Social Media

Social media is more than just a place for cat videos and political arguments with friends from back in the day (maybe that’s just me). These channels have proven to be a great way to get your content out there.

I’m not talking about advertising, although that can certainly help to boost a post. In the case of “being known,” you want to establish an organic following.

To do this you need to mix it up. I recommend 80/20. 80% posts that are from a source other than your website. These are posts from trusted resources that you know your audience can use and will appreciate.

I recommend using some sort of scheduling tool so you can space these out. We use Buffer. I love it! It’s super easy to use, has a handy Chrome utility, and I can get analytics on all the posts I share.

Plus, I can share to Twitter, Facebook, LinkedIn, Google+, and even Pinterest. (I’m not paid to say this either unless Buffer really wants to drop me some coin.)

The remaining 20% is for your utility content. And because you’ve proven yourself to be a reliable resource of utility and informative content, the 20% will gain more traction.

Currently (and this could change), Twitter, Google+, Pinterest, and some LinkedIn content is all indexable by Google. This is a great way to build viable links to your content that will be crawled by Google.

Facebook requires a login to view content so think of it as a closed system. You can still share there to boost content visibility. It just won’t get you any direct SEO value.

Syndication

A great way to boost the reach of your content is with syndication. Much like a radio program is syndicated, your content can feed to websites with larger audiences and reach way beyond your website alone.

Take some time to find the top blogs in your industry. Look around on those sites and see if they offer syndication. A lot of larger magazine websites will do this simply to get more content. Here’s an example of a website that syndicates our content.

These sites will usually pull your content in through a feed, like RSS or XML. Check with your website developer and make sure you have this set up.

You can also manually “syndicate” your content. Everyone wants in on the content game. So, lots of aggregators and social channels have allowed users to post content directly on that channel.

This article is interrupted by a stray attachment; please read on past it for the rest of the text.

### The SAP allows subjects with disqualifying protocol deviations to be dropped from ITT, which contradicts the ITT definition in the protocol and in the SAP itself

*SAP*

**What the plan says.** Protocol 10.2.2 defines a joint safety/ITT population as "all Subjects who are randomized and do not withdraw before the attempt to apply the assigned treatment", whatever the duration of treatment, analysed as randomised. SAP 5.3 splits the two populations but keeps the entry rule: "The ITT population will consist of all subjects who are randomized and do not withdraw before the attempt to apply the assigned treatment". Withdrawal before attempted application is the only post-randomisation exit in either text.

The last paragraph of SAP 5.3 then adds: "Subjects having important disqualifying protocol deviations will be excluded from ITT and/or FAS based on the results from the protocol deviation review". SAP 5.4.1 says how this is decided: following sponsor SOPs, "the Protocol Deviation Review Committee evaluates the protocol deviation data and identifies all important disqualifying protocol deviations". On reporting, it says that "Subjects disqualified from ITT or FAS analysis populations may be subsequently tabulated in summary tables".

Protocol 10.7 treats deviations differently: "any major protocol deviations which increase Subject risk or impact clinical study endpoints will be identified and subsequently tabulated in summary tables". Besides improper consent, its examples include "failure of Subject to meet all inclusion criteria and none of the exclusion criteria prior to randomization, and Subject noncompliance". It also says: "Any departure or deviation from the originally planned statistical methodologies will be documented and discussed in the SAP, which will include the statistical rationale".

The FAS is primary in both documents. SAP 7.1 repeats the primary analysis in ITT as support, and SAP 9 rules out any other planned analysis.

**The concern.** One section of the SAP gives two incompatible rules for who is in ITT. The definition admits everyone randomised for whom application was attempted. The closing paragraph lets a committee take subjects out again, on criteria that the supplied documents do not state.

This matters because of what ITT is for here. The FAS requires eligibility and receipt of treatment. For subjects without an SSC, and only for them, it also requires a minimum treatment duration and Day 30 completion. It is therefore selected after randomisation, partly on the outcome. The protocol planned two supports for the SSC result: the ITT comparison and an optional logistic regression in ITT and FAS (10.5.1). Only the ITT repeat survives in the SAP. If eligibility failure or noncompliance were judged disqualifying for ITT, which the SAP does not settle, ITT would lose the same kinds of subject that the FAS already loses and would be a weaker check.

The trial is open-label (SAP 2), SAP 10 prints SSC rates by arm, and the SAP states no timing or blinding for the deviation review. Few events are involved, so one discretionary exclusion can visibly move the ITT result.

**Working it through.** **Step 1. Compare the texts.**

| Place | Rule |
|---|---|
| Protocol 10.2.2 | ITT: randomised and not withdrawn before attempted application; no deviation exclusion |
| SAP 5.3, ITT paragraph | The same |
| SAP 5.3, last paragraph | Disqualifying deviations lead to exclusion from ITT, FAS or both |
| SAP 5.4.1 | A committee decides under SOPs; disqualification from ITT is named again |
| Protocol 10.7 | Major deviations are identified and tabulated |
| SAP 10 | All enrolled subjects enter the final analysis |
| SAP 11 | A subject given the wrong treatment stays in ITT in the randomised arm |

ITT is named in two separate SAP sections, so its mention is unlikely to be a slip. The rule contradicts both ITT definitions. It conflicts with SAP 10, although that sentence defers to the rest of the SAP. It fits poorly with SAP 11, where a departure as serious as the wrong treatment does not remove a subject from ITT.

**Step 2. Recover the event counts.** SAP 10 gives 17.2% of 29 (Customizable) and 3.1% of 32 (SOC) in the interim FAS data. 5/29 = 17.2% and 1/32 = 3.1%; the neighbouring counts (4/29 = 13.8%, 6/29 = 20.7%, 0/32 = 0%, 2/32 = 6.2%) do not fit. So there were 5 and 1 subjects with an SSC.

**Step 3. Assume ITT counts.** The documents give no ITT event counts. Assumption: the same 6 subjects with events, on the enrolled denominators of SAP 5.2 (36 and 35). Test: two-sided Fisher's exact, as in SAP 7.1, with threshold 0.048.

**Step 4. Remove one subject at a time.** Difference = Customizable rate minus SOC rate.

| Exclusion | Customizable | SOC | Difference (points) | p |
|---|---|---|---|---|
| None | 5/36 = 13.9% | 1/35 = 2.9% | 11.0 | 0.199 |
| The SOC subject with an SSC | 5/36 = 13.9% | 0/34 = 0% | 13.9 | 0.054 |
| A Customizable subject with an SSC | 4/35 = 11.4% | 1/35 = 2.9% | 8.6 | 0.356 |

Post your content to Reddit, Medium, LinkedIn, Facebook, and wherever else your audience might be hanging out.

You’ll need to decide with each post where it makes sense to repost. Think about your audience on these channels and what content, in which format, makes the most sense for that audience.

And always add a line at the bottom stating it was reposted with permission with a link back to the original.

And this isn’t duplicate content, it’s reposted with permission!

Guest Posts

There’s been an ongoing debate on the value of guest blogging. Matt Cutts from Google killed it in 2014 but it still goes on and can still be a successful strategy.

This is when you create content for another website. This is different from syndication in that the content you create will originate on a site other than yours.

But, be careful. The content you offer needs to be of value to the audience of that website. If you’re just trying to spread thin content (content with keywords and little value) as a link building exercise, you will be sorry. Google hates thin content. The website owner will too and stop publishing your stuff.

Think about it this way. You are a member of your local chamber of commerce. You ask to be a speaker at one of their events. If you show up and speak about nothing of value or just schill your products or services, the chamber and event attendees will leave with a bad taste in their mouth.

Guest blogging follows the same rules. It is a privilege to be asked/allowed to write for someone else’s audience. At the very least, don’t make them regret it. In fact, make that content so good that they come back for me.

I would recommend establishing a real relationship with the editor of that blog/website before asking to guest post. Share their stuff. Comment on posts. Offer to help promote their events and content to your audience. It’s called the “giver’s gain.”